The Changing American Family (article)

The Changing American Family (article)

The link to the article is farther below. First, a few observations by me about the article / topic:

Instead of complaining about changes in society, social conservatives and Christians need to change and adapt. Help people where they are rather than gripe that the USA no longer looks like a 1956 rerun of “Leave it to Beaver.”

Instead of pressuring people to marry and have kids, just meet them where they are. Conservative Christians need to stop assuming that getting everyone married is an instant solution for all society’s ills. Married Christians still commit sins, such as have affairs, rape people, become drug addicts, and so on.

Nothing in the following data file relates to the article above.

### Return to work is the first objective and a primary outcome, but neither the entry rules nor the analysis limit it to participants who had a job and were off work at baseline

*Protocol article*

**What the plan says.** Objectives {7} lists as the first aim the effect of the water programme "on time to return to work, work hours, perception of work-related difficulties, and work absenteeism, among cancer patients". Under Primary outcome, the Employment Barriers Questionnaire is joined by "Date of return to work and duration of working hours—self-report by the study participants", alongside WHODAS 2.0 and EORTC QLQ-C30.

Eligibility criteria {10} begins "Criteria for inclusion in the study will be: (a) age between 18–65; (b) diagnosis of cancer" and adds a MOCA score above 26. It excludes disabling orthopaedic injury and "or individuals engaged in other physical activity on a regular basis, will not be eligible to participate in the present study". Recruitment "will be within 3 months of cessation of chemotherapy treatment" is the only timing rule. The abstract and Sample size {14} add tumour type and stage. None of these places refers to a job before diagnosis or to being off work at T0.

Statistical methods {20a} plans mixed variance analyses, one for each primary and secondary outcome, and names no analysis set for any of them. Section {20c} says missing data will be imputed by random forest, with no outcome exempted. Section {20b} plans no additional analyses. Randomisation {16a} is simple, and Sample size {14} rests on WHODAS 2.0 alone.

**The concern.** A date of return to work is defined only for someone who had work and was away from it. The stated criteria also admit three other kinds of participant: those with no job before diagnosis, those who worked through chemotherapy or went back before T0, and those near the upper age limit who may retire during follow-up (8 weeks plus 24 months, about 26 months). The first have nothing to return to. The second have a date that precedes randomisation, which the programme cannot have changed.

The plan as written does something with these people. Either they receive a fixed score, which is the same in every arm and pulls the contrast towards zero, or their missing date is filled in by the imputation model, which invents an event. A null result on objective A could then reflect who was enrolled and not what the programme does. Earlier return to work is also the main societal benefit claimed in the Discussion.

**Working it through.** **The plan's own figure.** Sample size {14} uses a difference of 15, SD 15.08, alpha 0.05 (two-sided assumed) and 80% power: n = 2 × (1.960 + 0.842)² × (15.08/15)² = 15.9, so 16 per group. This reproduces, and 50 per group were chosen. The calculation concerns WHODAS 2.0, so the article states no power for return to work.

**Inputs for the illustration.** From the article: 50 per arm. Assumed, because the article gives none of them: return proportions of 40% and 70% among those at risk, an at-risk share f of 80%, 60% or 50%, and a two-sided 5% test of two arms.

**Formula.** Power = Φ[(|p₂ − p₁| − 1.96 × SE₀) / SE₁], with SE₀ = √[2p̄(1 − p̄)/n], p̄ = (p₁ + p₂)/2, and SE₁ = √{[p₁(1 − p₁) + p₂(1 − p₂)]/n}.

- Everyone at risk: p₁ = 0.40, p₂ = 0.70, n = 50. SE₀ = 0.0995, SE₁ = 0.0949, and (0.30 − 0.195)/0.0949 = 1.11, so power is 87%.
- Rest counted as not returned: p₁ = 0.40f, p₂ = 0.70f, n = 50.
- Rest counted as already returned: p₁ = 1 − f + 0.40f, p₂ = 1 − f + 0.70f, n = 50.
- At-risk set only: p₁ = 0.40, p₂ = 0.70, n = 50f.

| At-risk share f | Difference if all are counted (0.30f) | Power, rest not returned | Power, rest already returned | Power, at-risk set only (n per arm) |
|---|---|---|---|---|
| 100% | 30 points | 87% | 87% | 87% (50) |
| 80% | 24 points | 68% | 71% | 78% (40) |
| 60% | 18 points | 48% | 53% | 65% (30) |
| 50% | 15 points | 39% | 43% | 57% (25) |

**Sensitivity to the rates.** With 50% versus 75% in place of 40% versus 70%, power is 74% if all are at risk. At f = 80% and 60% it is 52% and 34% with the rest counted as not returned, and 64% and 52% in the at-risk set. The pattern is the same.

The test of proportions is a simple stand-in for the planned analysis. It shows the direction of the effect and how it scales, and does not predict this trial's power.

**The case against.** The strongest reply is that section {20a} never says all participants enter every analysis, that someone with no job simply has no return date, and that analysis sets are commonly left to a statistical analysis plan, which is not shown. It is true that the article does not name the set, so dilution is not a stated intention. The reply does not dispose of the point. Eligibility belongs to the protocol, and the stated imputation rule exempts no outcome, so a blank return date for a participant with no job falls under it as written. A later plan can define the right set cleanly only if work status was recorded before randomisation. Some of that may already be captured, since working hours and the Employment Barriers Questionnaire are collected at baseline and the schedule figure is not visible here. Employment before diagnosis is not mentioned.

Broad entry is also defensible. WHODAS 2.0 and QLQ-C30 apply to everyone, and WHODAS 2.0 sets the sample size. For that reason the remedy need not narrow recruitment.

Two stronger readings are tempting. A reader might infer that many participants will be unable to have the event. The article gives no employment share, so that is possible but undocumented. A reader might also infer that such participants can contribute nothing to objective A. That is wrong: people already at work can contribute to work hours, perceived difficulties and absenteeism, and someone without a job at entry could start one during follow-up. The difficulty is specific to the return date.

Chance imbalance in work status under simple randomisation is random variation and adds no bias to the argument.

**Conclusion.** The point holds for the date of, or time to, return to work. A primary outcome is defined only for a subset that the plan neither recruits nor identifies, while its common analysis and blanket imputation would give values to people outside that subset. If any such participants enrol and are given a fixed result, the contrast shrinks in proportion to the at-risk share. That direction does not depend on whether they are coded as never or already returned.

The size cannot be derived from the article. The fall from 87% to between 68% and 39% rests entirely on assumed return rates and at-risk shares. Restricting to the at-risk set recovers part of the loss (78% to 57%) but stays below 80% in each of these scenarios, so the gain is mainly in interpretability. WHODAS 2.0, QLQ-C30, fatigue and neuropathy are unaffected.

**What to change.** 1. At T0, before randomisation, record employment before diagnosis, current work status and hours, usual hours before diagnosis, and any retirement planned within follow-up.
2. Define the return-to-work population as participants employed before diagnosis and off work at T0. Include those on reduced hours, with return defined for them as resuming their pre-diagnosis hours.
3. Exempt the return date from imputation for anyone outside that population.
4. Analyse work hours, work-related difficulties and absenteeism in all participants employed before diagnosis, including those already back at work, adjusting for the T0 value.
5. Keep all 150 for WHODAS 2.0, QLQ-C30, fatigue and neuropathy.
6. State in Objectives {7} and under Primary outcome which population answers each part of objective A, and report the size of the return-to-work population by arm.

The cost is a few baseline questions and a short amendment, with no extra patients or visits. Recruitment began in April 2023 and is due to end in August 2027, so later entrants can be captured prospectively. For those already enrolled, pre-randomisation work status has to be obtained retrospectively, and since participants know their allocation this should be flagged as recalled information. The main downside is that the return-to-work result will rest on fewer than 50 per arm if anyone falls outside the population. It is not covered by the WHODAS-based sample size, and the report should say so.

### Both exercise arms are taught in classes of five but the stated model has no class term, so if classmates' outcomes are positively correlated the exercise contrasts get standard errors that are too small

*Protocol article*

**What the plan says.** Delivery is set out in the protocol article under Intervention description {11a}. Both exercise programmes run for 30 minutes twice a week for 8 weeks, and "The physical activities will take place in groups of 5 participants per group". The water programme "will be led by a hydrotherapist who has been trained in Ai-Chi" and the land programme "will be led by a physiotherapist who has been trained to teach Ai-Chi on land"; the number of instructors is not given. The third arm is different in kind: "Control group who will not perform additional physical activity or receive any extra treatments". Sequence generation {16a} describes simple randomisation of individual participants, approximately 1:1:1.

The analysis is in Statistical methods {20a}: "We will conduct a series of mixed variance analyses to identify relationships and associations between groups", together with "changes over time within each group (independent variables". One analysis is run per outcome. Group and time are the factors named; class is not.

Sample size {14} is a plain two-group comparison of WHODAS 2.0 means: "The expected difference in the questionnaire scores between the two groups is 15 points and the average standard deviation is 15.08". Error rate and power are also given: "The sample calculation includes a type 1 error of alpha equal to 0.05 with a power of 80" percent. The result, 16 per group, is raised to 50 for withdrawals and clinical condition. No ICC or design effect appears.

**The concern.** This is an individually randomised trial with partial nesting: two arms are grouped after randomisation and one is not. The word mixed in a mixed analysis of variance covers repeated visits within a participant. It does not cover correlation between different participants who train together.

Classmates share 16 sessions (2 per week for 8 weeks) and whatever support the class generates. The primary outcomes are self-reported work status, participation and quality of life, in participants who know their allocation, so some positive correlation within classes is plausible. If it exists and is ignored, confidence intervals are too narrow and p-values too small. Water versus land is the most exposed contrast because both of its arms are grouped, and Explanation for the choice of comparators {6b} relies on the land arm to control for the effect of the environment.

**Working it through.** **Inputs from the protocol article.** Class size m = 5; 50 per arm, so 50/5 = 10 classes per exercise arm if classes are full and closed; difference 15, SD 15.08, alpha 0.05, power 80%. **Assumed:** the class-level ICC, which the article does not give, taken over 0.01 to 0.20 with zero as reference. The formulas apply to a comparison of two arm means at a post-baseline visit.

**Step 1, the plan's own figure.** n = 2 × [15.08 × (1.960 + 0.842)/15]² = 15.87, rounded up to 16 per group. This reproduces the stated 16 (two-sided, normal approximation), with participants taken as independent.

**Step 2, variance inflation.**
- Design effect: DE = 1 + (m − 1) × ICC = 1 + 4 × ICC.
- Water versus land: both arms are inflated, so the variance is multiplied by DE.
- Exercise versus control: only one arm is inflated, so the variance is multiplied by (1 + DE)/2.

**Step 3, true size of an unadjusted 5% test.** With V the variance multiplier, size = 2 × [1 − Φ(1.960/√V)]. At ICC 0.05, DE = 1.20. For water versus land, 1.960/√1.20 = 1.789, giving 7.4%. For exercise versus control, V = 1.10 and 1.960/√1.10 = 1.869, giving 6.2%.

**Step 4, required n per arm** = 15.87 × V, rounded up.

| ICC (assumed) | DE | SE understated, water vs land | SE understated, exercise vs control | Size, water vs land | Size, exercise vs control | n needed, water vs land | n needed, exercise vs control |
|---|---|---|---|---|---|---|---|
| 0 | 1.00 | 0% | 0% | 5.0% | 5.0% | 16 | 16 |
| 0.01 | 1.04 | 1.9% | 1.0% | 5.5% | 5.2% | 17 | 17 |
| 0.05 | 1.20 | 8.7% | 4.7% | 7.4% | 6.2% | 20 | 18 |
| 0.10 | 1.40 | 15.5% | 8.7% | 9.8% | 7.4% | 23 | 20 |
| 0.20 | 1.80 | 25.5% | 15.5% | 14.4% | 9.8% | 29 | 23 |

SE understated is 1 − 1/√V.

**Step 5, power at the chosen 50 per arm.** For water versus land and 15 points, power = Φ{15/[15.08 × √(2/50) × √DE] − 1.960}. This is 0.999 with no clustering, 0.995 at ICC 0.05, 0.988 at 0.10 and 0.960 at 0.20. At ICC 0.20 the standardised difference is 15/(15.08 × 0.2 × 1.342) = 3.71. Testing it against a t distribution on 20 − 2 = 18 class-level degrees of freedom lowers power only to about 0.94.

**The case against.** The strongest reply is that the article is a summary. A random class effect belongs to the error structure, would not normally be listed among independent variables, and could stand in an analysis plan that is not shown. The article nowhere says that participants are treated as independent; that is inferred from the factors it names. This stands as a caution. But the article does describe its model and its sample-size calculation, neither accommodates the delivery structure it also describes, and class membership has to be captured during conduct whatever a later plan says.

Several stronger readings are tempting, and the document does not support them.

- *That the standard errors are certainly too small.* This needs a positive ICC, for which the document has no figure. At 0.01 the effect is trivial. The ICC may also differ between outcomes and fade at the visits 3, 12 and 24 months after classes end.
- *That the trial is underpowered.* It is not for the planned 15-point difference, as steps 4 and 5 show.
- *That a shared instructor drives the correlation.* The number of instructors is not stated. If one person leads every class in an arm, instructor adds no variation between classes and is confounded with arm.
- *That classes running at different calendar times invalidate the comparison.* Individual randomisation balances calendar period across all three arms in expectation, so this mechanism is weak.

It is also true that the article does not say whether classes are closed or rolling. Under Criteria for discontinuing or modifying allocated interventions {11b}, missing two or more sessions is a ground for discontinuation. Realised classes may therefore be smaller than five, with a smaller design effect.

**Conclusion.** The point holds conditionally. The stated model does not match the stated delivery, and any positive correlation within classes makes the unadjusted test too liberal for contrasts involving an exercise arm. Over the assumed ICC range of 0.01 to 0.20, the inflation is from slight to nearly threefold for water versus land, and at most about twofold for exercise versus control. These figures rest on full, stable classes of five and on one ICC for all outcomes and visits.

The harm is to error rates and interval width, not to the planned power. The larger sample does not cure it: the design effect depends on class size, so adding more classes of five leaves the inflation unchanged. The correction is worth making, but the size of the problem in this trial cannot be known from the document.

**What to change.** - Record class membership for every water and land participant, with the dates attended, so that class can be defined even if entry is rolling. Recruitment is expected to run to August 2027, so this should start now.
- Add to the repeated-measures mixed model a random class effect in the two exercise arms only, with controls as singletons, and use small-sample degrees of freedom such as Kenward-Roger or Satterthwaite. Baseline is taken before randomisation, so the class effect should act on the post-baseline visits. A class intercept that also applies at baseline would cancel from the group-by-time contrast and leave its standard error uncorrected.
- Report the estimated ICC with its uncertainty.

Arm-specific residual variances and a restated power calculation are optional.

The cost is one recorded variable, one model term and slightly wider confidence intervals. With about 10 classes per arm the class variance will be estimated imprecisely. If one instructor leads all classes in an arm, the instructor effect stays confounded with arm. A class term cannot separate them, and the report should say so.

Jesus Christ died on the cross to save individuals from their sins, not to fix marriage or to encourage everyone to marry by the time they are 25 years old. The Bible does not tell Christians to lobby for, to encourage, or to defend marriage, or to “save culture.”

(Link): The Changing American Family

Excerpts

    By NATALIE ANGIER NOVEMBER 25, 2013

  • American households have never been more diverse, more surprising, more baffling. In this special issue of Science Times, NATALIE ANGIER takes stock of our changing definition of family.
  • The typical American family, if it ever lived anywhere but on Norman Rockwell’s Thanksgiving canvas, has become as multilayered and full of surprises as a holiday turducken — the all-American seasonal portmanteau of deboned turkey, duck and chicken.
  • Researchers who study the structure and evolution of the American family express unsullied astonishment at how rapidly the family has changed in recent years, the transformations often exceeding or capsizing those same experts’ predictions of just a few journal articles ago.
  • …Families, they say, are becoming more socially egalitarian over all, even as economic disparities widen. Families are more ethnically, racially, religiously and stylistically diverse than half a generation ago — than even half a year ago.